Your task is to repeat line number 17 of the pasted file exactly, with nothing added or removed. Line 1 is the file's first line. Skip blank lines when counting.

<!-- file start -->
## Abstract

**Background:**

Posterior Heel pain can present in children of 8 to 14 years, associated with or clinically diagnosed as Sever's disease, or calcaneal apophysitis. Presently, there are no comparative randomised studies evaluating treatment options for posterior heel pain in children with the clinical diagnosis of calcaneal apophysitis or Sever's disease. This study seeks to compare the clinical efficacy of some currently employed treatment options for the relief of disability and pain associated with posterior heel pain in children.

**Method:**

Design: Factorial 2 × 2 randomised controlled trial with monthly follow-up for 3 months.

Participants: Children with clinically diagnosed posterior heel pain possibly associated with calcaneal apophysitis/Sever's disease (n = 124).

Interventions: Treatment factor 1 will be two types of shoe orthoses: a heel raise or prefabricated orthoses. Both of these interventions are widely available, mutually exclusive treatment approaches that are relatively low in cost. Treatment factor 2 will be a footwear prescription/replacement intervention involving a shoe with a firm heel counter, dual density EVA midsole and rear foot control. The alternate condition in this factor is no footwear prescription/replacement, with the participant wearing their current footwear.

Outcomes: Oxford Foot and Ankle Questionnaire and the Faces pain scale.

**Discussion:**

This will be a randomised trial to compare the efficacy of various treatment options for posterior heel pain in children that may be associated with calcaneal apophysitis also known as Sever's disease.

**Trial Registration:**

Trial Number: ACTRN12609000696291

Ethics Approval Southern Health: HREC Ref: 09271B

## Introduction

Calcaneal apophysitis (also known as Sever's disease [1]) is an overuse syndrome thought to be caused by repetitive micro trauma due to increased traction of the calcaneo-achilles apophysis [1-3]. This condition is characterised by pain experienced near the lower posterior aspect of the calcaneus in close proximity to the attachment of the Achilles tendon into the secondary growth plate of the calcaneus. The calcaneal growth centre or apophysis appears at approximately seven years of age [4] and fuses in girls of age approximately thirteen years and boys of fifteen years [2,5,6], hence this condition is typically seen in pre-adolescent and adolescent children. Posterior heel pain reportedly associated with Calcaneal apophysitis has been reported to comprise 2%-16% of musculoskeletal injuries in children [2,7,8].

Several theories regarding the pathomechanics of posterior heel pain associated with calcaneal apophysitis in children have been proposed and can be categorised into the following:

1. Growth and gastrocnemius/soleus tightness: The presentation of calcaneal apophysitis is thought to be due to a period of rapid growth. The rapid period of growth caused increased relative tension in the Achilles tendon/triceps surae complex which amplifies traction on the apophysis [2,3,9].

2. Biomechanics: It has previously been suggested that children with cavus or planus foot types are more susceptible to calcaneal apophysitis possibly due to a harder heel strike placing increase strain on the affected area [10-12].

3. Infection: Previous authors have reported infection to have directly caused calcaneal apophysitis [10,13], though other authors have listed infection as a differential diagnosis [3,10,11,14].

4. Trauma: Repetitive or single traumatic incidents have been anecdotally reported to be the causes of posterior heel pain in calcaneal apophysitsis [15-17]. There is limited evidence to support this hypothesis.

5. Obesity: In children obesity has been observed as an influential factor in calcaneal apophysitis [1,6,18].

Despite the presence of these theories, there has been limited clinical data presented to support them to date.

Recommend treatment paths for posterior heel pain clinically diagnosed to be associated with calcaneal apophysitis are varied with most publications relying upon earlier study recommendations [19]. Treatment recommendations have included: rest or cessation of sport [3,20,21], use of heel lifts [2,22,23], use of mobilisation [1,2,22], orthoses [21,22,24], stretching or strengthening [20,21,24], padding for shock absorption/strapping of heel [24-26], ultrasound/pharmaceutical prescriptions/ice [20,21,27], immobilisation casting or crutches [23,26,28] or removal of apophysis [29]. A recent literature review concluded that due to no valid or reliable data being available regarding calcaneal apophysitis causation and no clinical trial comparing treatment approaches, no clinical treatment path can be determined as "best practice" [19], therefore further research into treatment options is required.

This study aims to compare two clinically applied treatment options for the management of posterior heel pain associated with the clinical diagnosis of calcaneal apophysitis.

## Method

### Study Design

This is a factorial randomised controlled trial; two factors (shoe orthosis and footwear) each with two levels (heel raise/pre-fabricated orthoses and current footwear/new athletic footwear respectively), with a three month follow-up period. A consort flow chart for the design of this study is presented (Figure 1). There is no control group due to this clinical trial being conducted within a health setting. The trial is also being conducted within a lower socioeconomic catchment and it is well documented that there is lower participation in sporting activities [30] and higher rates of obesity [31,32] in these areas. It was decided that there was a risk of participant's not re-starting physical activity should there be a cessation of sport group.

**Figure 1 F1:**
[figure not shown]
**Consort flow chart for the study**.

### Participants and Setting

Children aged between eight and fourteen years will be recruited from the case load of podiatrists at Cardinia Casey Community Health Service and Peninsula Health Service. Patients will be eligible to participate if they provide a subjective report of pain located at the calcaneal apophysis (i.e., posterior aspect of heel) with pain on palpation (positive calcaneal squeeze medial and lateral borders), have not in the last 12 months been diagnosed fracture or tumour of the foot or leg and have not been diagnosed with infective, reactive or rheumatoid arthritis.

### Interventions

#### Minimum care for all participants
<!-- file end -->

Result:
1. Growth and gastrocnemius/soleus tightness: The presentation of calcaneal apophysitis is thought to be due to a period of rapid growth. The rapid period of growth caused increased relative tension in the Achilles tendon/triceps surae complex which amplifies traction on the apophysis [2,3,9].